The greatest thing in the world is to do somebody else a favour
In honour of the Rebbe of the Warsaw Ghetto - Kalonymous Kalman Shapira’s Yartzeit – 4th Mar Chesvan
THE HOLY HUNCHBACK by Rabbi Shlomo Carlebach
In the Warsaw ghetto there was a Rebbe, the heiliger Reb Klonymus Kalman. He wrote a book and knowing prophetically that he would not survive, he put the manuscript under one of the stones in the ghetto where it was found after the war.
He had a yeshiva not of young people but of children. He was accustomed to say, "My followers eat on Yom Kippur. You know why--they are not bar mitzvah yet." A great Rabbi would come to him, or an old man and a little boy or girl of four or five. He would say to the older man, "You'll make it without me. This child needs me." With older people he would spend five minutes; with children all night. He had thousands of kids. He was their father, their mother, their best friend. After the war, there was nobody left.
My whole life I was hoping and dreaming to see one of these people. A few years ago I was walking on the Yarkon in Tel Aviv and I saw a hunchback--a street cleaner. Do you know that sometimes we are all little prophets? Our heart tells us something. I had a feeling this person was special. He was a real hunchback. His face was very handsome, but every part of his body was disfigured. And I said to him, "Hey, shalom aleichem my friend." And he answered me in a very heavy Polish-Yiddish Hebrew, "Aleichem shoolum." I said to him in Yiddish, "Mein zeisse yid, my sweet yiddele, where are you from?" He said, "I'm from Piaseczno." I said "Piaseczno. Gevalt! Did you ever see Reb Klonymus Kalman?"
"What do you mean, did I ever see him? I was a student in his yeshiva from the age of five to eleven. I was in Auschwitz for five years. I was eleven when I got there. They thought I was seventeen; I was so strong. They beat me up so much I never healed. That's why I look this way. I have nobody in the whole world, really nobody."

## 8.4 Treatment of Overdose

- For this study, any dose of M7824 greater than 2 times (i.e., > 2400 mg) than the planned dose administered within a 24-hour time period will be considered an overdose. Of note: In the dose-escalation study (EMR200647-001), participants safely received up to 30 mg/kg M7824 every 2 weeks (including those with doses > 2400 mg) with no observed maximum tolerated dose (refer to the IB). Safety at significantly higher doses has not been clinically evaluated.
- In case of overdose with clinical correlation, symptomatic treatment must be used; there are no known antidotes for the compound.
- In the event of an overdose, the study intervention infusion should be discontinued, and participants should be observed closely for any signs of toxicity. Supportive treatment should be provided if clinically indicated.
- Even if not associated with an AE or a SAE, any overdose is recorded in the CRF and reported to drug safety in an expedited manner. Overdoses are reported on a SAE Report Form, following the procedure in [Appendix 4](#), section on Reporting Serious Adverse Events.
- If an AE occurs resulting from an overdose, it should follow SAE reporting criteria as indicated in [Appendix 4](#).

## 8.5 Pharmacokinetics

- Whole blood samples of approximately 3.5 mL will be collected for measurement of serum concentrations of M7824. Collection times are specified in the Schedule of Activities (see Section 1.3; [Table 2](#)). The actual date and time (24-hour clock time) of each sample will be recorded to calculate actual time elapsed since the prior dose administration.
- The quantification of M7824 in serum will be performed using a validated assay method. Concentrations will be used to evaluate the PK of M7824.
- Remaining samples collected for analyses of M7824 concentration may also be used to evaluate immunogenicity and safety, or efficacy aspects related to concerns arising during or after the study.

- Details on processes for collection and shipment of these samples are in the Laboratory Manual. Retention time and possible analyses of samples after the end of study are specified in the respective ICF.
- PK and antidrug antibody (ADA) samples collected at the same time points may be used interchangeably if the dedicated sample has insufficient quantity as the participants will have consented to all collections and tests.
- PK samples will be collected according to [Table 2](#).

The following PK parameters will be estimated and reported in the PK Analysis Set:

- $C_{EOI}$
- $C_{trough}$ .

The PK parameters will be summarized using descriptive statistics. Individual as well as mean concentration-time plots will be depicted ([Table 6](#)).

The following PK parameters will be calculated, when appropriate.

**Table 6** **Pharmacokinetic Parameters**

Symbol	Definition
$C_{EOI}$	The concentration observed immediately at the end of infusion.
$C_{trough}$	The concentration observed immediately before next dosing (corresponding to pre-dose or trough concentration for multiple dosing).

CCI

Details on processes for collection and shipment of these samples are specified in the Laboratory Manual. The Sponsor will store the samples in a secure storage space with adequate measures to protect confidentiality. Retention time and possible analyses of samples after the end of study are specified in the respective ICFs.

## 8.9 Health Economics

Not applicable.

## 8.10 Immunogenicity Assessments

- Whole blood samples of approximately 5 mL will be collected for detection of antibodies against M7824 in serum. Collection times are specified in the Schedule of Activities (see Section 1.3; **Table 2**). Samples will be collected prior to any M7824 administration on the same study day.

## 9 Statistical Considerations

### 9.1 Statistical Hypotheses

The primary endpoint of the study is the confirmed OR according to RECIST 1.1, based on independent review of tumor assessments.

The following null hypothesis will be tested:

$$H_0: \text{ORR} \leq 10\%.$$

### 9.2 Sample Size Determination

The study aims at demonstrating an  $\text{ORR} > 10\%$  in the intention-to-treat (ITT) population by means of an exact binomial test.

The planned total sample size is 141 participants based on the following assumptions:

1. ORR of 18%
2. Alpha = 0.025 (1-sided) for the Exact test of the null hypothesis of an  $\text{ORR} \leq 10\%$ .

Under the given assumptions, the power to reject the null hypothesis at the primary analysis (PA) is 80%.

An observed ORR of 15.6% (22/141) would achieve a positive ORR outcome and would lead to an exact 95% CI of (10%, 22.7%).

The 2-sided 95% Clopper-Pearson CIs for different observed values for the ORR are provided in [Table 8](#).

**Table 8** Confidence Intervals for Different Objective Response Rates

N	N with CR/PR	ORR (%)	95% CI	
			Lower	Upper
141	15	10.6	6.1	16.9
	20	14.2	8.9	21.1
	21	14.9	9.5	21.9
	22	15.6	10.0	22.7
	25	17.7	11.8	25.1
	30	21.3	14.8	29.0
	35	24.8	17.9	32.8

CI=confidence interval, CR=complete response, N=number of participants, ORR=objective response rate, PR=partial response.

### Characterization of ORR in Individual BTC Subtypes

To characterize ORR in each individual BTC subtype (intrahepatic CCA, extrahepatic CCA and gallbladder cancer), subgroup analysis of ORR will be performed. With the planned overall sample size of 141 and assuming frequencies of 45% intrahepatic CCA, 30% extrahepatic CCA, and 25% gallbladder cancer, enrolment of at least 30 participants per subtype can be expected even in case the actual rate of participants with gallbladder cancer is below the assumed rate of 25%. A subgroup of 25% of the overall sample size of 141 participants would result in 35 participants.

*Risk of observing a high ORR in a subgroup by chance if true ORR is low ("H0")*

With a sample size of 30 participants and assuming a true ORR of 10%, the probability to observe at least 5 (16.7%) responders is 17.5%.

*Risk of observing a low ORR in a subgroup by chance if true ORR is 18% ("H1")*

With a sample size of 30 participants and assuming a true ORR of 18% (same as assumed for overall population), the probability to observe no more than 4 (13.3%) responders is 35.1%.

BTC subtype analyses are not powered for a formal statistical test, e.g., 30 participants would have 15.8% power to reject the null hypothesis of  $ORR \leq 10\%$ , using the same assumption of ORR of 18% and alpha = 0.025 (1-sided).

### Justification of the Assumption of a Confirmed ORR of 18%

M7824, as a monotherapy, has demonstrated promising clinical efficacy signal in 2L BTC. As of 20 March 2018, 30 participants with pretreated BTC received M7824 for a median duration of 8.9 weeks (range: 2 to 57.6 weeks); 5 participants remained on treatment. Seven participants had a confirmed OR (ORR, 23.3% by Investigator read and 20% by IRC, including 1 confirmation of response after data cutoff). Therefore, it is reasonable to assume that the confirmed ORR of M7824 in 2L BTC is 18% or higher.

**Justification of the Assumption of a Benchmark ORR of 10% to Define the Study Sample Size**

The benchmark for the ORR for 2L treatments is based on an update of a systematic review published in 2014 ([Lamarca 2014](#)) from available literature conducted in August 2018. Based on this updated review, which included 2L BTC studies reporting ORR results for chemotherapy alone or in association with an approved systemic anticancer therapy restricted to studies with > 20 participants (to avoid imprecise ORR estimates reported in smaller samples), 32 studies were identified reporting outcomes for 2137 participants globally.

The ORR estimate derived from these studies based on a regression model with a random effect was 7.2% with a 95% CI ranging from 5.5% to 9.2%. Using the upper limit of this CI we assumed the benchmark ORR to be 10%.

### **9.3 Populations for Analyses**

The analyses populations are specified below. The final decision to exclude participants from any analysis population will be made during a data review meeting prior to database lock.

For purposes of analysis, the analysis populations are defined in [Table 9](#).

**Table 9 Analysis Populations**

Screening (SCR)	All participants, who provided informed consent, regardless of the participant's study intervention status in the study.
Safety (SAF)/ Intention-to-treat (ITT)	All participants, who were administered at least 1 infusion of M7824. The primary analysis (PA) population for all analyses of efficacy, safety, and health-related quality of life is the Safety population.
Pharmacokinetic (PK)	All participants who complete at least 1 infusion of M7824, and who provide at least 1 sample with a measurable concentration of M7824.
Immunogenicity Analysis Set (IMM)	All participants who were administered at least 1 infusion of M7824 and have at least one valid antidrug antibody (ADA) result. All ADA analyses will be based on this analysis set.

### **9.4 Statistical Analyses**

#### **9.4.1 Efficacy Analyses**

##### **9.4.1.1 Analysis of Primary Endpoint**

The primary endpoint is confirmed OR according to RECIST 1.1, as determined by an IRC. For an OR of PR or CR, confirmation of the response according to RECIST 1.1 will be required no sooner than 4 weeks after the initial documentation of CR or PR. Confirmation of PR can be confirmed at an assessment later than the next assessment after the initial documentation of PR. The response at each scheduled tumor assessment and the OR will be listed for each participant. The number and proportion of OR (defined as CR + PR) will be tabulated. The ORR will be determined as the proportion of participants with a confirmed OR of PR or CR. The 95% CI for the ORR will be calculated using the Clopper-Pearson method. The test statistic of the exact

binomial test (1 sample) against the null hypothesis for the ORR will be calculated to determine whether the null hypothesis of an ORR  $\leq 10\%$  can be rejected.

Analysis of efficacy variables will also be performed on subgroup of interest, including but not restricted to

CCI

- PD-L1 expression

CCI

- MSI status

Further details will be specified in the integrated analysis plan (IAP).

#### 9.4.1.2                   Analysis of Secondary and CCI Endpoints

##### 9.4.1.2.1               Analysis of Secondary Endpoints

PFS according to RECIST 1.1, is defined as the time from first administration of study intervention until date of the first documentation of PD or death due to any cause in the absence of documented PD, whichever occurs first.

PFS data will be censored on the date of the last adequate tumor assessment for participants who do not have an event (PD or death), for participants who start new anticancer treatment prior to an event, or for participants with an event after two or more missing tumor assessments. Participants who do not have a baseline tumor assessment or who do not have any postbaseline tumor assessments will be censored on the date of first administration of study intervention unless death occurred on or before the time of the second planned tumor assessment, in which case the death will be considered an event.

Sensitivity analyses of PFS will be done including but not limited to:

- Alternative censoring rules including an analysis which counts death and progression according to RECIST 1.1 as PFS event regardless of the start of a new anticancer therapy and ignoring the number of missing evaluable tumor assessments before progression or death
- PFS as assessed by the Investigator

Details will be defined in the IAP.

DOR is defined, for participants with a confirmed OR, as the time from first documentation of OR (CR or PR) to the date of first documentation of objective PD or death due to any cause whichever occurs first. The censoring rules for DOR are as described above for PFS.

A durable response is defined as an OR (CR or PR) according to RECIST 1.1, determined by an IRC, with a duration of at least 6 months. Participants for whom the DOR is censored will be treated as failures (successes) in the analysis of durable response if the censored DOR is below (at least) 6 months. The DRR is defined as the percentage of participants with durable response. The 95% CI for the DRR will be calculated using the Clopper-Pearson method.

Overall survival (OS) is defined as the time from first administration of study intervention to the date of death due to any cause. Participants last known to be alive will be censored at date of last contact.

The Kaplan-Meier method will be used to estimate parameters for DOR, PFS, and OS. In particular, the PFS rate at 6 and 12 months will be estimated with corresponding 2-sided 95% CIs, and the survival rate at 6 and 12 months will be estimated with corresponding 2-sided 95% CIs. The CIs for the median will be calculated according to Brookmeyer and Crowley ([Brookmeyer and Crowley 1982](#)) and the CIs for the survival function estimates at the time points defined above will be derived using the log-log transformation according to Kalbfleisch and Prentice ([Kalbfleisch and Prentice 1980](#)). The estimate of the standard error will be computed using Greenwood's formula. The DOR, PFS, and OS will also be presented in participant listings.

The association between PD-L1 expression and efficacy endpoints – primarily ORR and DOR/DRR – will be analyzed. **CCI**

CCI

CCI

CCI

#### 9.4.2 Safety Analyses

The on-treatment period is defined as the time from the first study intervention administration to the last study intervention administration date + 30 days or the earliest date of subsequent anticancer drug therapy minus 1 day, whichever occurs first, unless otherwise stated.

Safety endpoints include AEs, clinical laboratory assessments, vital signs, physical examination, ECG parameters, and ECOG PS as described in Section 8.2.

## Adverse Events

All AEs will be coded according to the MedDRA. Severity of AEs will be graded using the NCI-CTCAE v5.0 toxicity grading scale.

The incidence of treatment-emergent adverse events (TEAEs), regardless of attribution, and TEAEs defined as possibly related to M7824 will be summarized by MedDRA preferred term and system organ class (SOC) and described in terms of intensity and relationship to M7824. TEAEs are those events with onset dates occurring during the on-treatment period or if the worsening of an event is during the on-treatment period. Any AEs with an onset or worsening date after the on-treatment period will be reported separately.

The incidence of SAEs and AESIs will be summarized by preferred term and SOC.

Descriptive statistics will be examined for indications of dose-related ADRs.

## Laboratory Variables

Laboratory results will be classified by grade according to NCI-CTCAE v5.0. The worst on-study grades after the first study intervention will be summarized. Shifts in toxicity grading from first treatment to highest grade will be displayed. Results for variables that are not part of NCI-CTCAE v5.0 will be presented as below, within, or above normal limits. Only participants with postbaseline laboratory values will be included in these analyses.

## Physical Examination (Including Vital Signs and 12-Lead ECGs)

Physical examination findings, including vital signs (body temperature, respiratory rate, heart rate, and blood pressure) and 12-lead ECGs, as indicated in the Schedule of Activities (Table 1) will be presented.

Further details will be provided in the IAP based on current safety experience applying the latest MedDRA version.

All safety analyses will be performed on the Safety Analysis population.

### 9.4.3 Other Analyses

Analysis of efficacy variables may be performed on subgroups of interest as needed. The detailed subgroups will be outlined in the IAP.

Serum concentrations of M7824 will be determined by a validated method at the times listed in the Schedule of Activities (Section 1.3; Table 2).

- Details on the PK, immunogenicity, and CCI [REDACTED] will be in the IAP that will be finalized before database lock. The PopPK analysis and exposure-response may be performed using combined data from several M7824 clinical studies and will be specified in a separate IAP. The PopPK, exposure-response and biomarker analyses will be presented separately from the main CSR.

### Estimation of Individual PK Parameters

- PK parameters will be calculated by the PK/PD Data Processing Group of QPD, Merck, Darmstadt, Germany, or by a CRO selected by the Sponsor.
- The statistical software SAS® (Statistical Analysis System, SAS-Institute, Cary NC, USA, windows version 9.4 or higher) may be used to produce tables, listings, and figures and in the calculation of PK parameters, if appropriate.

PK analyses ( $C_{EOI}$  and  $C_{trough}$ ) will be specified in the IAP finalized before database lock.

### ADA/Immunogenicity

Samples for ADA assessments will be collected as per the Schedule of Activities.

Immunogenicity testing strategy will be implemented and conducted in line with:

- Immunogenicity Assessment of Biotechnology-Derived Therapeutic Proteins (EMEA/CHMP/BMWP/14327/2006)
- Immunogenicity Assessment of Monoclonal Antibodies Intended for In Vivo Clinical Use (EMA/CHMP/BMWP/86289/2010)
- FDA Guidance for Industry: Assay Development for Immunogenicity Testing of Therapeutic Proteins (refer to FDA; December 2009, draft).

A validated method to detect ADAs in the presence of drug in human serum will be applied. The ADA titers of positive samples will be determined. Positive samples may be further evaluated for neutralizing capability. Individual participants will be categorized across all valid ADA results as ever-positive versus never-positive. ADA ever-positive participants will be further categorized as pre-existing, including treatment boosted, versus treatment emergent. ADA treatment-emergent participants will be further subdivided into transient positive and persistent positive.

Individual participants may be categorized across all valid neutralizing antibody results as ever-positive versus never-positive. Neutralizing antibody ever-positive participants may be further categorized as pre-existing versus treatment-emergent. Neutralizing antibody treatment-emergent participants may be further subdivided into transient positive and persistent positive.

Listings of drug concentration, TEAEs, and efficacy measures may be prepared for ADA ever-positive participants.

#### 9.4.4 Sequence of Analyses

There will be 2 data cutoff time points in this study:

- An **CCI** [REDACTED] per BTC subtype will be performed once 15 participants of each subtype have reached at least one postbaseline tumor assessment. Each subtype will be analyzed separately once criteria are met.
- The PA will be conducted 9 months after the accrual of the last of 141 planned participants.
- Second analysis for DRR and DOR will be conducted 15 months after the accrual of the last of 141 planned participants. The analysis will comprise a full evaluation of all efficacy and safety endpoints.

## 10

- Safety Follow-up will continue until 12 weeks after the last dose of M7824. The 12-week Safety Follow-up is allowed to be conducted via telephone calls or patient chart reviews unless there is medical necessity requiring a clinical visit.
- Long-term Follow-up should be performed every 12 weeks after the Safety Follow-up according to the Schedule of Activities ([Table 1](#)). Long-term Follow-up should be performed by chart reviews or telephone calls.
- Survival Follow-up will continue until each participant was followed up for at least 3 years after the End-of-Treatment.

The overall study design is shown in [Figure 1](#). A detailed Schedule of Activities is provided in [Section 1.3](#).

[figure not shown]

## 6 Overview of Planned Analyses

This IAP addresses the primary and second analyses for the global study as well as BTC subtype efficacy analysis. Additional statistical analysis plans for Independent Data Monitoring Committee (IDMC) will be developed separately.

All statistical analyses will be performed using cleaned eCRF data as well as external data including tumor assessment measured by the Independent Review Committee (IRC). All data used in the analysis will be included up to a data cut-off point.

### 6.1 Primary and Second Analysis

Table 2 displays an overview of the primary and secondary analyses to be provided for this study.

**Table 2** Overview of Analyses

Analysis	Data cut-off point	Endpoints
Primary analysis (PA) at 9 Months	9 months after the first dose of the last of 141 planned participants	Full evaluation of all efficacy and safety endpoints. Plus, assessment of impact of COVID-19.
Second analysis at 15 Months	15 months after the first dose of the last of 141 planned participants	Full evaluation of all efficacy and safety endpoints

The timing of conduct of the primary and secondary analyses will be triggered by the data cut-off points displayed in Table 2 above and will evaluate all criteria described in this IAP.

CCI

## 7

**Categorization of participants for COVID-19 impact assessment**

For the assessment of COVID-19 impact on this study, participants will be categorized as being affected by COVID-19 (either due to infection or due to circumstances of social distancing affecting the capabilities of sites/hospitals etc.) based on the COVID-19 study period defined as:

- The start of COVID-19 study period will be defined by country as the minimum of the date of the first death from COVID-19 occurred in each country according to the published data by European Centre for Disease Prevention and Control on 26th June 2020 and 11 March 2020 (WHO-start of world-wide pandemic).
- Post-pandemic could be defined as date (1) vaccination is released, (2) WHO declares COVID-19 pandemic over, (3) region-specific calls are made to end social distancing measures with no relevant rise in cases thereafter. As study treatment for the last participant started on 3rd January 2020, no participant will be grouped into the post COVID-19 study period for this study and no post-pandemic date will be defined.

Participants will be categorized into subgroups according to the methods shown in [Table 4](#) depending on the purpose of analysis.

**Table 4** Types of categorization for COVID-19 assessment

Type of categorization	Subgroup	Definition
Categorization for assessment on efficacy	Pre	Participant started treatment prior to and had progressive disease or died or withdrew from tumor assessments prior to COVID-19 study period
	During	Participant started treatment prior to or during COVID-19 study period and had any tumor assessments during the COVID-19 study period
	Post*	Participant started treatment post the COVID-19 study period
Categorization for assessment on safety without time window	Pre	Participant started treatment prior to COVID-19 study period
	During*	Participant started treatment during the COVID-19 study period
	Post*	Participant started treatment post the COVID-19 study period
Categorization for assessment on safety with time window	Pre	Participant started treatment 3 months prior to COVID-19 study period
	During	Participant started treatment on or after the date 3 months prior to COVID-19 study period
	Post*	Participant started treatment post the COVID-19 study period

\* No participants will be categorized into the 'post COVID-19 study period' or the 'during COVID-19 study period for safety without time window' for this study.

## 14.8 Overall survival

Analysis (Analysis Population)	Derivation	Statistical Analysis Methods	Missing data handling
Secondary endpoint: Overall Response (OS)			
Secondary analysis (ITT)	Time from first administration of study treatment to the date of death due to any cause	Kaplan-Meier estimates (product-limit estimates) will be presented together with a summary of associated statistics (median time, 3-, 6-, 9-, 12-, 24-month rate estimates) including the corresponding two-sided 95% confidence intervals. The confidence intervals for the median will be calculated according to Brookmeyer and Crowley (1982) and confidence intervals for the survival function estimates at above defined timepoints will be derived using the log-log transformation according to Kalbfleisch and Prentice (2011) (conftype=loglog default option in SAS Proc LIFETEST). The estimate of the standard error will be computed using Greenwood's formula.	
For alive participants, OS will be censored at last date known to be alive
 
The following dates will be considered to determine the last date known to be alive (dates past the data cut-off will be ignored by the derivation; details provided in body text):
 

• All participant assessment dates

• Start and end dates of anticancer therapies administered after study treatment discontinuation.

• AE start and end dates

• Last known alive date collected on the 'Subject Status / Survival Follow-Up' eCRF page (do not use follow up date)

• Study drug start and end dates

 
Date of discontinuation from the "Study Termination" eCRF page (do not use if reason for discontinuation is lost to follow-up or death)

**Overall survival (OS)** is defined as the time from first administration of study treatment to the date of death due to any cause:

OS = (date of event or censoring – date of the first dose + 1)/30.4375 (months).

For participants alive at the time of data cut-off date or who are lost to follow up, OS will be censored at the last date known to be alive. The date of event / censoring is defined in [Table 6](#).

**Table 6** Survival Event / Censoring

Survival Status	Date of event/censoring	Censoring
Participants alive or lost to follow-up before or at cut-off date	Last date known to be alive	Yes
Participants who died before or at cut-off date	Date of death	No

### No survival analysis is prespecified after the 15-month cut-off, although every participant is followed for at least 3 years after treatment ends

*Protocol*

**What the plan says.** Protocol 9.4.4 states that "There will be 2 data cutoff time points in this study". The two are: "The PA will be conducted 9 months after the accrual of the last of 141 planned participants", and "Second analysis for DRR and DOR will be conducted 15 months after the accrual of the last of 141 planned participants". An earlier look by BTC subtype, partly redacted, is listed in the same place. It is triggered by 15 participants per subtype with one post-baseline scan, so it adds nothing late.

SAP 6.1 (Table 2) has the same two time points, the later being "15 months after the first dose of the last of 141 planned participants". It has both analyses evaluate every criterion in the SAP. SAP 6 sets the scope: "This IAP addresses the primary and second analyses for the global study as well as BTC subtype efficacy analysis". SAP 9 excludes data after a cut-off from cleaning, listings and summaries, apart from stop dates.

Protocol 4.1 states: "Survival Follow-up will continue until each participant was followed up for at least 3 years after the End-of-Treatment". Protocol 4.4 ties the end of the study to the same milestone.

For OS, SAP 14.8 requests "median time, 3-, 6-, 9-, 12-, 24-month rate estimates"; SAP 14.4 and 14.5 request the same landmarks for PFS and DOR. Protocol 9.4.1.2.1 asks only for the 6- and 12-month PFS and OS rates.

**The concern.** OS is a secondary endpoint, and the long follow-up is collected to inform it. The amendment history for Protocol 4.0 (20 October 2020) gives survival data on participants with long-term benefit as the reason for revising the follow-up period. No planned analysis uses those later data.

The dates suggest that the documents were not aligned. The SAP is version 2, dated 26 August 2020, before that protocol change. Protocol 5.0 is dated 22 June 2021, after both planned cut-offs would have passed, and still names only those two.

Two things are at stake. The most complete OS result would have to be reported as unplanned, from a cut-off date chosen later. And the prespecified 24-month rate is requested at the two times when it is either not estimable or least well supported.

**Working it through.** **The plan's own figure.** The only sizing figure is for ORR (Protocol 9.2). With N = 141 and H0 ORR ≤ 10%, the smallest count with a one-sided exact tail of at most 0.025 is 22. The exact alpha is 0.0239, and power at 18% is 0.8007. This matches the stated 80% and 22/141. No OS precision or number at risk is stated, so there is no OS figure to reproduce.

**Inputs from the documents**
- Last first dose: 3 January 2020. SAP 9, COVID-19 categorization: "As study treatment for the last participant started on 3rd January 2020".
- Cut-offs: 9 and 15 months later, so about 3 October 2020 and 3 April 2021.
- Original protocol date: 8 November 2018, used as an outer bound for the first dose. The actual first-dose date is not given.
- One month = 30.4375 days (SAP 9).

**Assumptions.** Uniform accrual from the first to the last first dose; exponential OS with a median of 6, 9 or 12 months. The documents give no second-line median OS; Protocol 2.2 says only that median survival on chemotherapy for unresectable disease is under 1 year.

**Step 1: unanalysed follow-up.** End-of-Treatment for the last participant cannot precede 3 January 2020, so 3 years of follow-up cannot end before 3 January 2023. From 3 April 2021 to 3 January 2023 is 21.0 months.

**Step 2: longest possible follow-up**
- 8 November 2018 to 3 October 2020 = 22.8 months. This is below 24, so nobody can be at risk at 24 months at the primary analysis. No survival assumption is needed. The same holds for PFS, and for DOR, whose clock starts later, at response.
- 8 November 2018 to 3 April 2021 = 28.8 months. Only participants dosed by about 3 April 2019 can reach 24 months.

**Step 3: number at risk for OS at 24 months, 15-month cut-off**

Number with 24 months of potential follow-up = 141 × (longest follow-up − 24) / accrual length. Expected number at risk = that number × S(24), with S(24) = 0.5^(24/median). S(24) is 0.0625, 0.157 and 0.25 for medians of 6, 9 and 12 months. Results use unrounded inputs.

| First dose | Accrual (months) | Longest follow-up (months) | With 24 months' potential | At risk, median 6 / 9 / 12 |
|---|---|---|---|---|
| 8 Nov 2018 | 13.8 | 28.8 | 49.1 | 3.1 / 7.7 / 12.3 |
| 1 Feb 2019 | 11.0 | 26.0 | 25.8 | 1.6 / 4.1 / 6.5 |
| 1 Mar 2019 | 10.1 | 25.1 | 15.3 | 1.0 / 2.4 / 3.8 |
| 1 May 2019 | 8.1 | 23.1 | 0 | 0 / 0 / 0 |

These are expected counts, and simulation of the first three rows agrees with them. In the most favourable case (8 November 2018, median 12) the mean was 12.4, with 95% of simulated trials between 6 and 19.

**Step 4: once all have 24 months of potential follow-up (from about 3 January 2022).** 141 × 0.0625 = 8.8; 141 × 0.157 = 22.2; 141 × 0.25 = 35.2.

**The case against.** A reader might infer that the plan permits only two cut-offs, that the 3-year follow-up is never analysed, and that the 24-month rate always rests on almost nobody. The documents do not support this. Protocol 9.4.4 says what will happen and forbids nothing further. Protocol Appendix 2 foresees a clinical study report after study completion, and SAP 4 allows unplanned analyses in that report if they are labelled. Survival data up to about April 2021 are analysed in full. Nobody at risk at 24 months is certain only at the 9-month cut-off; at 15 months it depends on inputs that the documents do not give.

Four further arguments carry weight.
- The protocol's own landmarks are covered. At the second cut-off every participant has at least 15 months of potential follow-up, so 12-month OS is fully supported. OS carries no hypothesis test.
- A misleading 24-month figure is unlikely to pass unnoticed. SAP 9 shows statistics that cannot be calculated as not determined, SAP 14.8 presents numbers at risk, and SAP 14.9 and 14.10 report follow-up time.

I said to him, "You know something--my whole life I have been waiting to meet one of the students of Reb Klonymus Kalman. Would you be so kind to give me over one of his teachings?"
He kept on sweeping the street, "You really think that after five years in Auschwitz, I remember the teachings?"
I said, "Yes--the words of the heileger Rebbe penetrate you forever."
He stopped sweeping. He looked at me and said, "Do you really want to know?"
He touched me so deeply and although you shouldn't swear, I said to him, "I swear to you, and I mean it with all my heart, that whatever you tell me I shall tell all over the world."
You know he was a real chasidishe Yid, so he put the broom against a wall and went to wash his hands. And this is what he said: "There will never be a Shabbos as by my holy master, my heiliger Rebbe. Can you imagine--hundreds, sometimes thousands of young people dancing with the holy rebbe in the middle. What a sight! Not until Moshiach is coming. Can you imagine the Rebbe making kiddush sitting with hundreds of children with so much holiness? He gave over teachings between the fish and the soup, between the soup and the meat, between the meat and the dessert and after every teaching, he would always say, "Kinderlach, taire kinderlach, my most precious children, gedenkst shon, remember, di greste zach in di velt ist, zu tun mit emetzin a tova. Children, precious children, just remember the greatest thing in the world is to do somebody else a favor. "
When I came to Auschwitz, 1 knew my whole family had been killed and I wanted to kill myself. Each time I was about to, I suddenly heard the Rebbe's voice saying to me, "Gedenkst shon, the greatest thing in the world is to do somebody else a favor." Do you know how many favors you do in Auschwitz late at night? People dying, people crying; nobody had the strength even to listen to their stories anymore. I would be up all night. A few weeks later I wanted to kill myself again but always at the last moment I'd hear my Rebbe's voice. Now I'm here in Tel Aviv, but believe me, I'm all alone, there are moments when I decide to commit suicide. I go into the sea until the water reaches my nose. Then suddenly I hear my Rebbe's voice again and I just can't permit myself to do it and I run back to the streets. Do you know how many favors you can do on the street?"